Postgraduate student achievements 2020

11 December 2020

PhD success

Despite the difficulties posed by the global pandemic, 2020 has been another great year for our postgraduate students.  Twelve students passed their PhD viva and have embarked on their science career, many defending their PhD thesis by video conference. Congratulations to them all.

PhD vivas in 2020

Eilidh Livingston and John Hallet (Forbes lab), Yixi Chen and Ammar Natalwala (Kunath lab), Mario Gómez Salazar and Joan Casamitjana (Peault lab), Benedetta Carbone (Kaji lab), Diana Sa Da Bandeira (Crisan lab), Vasiliki Symeonidou (Ottersbach lab), Ana Maria Rondelli (Williams lab), Ute Koeber (Pollard lab) and Michael Dwyer (Soufi lab)

Twelve PhD students who passed their vivas in 2020
Left to right from top: Ana Maria Rondelli, Mario Gómez Salazar, Michael Dwyer and Vasiliki Symeonidou. Yixi Chen, Ammar Natalwala. Benedetta Carbone and John Hallet. Eilidh Livingston, Ute Koeber, Diana Sa Da Bandeira and Joan Casamitjana\n

Wilmut prize

Every October, CRM gets together to celebrate our young scientists and their science, usually at a hotel in the Scottish Borders, but this year online. The quality of their science shone through, with John McKendrick winning the Wilmut prize.

The Wilmut Prize was established in 2014 using funds that were donated to mark Professor Sir Ian Wilmut’s retirement. The prize is judged on the quality and quantity of the scientific data that they generated in their PhD project as well as their presentation and question handling skills. The top 3 students were invited to present at the CRM annual retreat where the best student was selected. Congratulations to John and the other finalists Fenia Tsouki and Ben Southgate.

3 Minute thesis

We also challenge some of our PhD students to present their research in 3 minutes, using one slide according to the rules of the international 3 Minute Thesis (3MT) competition. Congratulations to Leslie Nitsche who won the CRM 3MT competition. The 3MT competition is based on a concept developed by the University of Queensland which quickly spread across Australia and New Zealand, and has gone global.

Public engagement

Congratulations to Ella Mercer (Emmerson lab) on winning the CRM Public Engagement prize for her support of Public Engagement in the Centre, and attracting funding for her engagement work with head an neck cancer patients.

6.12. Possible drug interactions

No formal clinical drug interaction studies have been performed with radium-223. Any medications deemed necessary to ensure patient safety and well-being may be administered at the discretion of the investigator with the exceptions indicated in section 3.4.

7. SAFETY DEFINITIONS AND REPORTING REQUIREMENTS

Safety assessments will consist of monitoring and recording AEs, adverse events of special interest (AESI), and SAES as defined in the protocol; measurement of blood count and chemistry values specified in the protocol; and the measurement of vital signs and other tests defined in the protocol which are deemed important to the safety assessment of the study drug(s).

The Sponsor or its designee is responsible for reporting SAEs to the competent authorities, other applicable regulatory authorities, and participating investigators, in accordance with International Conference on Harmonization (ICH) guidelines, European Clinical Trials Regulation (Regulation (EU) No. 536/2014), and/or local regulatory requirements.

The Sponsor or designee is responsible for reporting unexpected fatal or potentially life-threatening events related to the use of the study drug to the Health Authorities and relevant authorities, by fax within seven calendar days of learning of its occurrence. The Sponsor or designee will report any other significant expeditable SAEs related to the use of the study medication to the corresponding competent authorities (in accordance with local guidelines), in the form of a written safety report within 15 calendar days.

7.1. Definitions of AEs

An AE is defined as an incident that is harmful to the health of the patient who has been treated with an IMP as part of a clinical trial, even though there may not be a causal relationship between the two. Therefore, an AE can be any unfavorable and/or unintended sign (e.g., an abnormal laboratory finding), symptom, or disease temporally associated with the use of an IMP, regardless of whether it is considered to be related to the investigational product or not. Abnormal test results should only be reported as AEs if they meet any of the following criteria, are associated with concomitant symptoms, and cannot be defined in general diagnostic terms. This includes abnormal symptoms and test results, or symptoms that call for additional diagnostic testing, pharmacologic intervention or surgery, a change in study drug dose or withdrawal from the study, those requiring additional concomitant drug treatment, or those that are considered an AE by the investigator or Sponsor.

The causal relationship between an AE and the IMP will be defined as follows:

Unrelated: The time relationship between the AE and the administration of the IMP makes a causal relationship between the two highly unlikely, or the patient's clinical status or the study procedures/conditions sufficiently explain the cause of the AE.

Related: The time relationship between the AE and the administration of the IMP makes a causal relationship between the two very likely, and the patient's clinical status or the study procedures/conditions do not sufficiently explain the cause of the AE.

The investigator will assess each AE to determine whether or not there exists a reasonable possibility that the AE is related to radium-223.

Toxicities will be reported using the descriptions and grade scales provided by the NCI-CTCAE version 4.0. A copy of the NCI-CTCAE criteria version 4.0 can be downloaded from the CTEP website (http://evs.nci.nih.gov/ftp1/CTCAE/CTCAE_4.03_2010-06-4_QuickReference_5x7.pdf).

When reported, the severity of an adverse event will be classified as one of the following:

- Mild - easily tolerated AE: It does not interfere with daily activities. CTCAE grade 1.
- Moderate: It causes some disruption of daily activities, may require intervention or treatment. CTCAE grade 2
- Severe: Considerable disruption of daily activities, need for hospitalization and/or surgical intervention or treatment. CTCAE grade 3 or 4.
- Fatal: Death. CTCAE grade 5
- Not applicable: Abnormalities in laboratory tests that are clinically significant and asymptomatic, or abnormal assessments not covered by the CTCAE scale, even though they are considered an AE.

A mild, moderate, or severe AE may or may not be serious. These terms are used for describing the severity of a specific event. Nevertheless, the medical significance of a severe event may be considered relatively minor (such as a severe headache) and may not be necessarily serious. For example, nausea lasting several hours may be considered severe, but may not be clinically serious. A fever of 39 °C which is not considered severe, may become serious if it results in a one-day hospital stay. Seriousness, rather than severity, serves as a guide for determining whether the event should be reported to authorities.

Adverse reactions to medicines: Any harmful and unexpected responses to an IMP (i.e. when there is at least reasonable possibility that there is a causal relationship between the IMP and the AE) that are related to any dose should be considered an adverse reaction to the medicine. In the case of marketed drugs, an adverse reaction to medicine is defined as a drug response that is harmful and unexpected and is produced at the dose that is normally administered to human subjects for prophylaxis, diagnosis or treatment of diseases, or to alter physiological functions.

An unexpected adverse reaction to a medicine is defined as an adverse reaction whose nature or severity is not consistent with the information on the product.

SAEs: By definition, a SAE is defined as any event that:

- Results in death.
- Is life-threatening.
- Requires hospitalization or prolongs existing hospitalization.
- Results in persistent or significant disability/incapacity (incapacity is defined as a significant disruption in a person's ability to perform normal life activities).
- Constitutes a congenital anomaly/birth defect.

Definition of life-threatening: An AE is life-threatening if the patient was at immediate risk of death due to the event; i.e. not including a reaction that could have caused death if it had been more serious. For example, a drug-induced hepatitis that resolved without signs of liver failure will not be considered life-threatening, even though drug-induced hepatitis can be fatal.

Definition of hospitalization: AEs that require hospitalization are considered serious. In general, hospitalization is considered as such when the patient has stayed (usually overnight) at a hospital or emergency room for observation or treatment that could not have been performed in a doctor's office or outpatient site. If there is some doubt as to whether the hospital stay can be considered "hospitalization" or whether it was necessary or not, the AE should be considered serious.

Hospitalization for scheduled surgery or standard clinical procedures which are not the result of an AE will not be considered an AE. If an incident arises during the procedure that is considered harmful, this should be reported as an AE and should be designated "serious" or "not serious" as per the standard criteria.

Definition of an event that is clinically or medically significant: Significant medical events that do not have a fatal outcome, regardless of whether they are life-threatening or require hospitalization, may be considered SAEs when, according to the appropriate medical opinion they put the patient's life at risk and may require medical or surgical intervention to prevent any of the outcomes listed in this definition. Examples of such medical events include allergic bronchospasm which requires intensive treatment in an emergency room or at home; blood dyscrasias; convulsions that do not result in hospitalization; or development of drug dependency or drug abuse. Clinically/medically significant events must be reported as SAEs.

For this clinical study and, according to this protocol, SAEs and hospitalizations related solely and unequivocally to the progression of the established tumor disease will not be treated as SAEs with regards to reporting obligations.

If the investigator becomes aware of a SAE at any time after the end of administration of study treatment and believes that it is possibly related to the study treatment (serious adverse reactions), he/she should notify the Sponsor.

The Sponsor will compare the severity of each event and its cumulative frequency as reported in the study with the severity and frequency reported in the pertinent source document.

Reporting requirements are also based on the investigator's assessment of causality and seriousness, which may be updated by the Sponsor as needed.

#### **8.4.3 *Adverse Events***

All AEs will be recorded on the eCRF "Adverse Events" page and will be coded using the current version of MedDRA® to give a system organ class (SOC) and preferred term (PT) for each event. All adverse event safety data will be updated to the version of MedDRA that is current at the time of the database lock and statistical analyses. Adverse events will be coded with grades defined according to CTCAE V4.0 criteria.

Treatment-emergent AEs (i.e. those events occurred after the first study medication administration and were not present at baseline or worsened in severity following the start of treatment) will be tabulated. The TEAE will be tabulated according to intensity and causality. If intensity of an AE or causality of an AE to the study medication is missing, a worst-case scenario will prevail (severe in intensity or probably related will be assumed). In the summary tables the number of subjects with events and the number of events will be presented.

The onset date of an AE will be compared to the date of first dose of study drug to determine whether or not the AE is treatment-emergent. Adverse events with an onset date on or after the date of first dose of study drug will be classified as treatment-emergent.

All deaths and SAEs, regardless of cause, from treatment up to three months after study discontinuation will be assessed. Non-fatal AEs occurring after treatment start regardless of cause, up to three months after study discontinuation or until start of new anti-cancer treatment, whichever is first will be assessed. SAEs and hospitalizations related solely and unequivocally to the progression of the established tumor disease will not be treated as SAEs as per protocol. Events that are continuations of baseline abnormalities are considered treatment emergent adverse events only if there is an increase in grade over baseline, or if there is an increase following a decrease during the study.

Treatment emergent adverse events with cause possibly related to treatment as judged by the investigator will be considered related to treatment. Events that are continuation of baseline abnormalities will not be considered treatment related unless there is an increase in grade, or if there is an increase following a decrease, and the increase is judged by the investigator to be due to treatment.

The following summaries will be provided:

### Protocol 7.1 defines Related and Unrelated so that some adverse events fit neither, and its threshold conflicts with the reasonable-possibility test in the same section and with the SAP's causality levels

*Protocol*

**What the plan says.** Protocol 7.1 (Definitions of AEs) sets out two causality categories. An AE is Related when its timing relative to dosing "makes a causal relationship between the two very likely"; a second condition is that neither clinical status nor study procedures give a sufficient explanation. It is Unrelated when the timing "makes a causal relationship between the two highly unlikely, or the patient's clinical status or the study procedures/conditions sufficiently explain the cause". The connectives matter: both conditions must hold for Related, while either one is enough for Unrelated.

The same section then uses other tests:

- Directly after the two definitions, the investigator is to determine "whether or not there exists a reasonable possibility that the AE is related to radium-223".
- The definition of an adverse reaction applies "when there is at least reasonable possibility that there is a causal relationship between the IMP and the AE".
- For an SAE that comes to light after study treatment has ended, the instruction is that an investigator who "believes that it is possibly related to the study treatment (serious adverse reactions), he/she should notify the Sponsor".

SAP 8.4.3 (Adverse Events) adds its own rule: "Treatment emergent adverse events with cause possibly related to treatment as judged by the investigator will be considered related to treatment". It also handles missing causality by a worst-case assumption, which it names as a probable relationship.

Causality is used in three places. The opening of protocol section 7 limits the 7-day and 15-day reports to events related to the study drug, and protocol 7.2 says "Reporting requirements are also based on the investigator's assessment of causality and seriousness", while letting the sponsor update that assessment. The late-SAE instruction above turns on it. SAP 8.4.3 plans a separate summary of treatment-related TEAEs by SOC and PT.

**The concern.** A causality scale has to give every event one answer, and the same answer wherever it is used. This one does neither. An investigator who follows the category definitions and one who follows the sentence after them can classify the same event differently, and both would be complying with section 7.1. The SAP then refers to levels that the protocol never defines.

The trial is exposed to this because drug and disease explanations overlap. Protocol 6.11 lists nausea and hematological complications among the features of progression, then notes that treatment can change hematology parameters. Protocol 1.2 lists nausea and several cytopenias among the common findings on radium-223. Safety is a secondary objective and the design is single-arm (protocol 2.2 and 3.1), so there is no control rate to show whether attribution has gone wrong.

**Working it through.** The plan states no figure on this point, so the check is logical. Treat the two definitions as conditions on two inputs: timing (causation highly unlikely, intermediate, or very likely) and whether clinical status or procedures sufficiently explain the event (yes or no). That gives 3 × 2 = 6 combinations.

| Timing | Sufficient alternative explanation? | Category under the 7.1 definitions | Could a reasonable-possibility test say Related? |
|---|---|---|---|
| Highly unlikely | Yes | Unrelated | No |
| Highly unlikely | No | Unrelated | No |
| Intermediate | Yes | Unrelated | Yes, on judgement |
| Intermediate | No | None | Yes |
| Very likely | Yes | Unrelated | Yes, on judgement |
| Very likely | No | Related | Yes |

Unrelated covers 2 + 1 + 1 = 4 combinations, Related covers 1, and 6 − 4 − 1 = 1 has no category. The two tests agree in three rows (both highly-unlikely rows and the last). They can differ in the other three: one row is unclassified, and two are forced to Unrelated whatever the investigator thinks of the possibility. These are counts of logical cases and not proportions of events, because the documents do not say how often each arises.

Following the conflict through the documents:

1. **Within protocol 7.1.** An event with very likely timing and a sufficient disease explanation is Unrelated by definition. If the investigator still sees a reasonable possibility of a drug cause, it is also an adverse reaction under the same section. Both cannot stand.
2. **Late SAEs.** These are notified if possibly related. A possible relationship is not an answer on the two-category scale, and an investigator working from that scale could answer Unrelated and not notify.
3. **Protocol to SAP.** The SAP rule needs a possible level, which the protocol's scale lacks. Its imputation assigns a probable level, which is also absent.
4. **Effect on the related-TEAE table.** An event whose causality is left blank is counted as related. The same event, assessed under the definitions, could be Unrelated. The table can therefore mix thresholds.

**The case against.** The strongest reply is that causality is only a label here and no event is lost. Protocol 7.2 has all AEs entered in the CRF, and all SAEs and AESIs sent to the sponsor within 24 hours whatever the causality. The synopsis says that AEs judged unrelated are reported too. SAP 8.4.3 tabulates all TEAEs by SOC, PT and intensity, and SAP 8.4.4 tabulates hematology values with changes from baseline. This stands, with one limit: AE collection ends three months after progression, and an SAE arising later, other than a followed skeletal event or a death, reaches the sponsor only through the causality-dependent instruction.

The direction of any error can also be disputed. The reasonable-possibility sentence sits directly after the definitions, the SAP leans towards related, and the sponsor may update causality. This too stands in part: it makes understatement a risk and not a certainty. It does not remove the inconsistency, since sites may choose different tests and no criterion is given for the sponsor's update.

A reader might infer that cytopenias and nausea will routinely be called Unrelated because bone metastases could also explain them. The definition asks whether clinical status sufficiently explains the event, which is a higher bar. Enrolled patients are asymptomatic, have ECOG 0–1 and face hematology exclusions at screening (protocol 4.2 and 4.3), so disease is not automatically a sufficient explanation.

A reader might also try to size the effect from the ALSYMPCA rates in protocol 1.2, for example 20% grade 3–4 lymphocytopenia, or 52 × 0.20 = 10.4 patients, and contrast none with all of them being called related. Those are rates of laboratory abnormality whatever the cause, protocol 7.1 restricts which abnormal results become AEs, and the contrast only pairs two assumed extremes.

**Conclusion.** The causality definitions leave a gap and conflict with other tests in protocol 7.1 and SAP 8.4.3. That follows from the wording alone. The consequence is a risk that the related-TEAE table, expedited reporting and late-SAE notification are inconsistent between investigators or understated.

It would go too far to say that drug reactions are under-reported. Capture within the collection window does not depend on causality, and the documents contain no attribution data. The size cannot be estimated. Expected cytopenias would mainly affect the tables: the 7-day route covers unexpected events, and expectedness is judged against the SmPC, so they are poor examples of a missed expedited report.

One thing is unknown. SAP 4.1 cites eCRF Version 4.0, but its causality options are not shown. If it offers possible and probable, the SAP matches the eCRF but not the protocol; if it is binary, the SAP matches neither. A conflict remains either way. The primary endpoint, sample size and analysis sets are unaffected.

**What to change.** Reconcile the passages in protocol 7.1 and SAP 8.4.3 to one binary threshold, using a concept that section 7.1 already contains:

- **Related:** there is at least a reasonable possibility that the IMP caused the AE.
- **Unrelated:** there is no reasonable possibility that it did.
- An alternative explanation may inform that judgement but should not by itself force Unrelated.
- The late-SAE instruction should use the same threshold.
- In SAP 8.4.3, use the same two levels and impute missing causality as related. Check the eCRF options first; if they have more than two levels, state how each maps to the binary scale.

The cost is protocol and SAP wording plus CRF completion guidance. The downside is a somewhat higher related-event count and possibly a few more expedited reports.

PhD Students who won prizes in 2020
Clockwise from top left: Leslie Nitsche, Ella Mercer, Vasiliki Symeonidou and John McKendrick

MSc by research

Many congratulationto the first cohort of students from the MSc by Research in Regenerative Medicine and Tissue Repair. Caroline Aguilera Stewart and Ingrid Tsang have been awarded  their MSc by Research degree with Distinction, and Jiazheng Lai and Miguel Robles Garcia have been awarded their MSc by Research degree with Merit. 

International recognition

Our PhD students often receive national and international recognition and this year has been no exception, albeit often through online participation.

Congratulations to John McKendrick  on winning the Best Scientific Submission at the International Head and Neck Cancer Conference. Vasiliki Symeonidou, who successfully defended her Thesis in 2020 won the Greg Johnson Award at the International Society for Experimental Hematology. Kirsty Ferguson (Pollard lab), who defended her PhD in December 2019, applies and was this year chosed to present her research in the Houses of Parliament during STEM for Britain 2020.

Kirsty Ferguson presents in Parliament

Welcome new PhDs

We welcomed a new cohort of PhD students in October and they have embarked on their training, observing social distancing rules.

In December, as part of the Institute for Regeneration and Repair, we launched the Martin Lee Doctoral Scholarship Programme, following a generous donation from Martin KS Lee. This programme is now recruiting and will begin in October 2021.

We look forward to a smoother and successful year for our postgraduate students in 2021.

Martin Lee Doctoral Scholarship Programme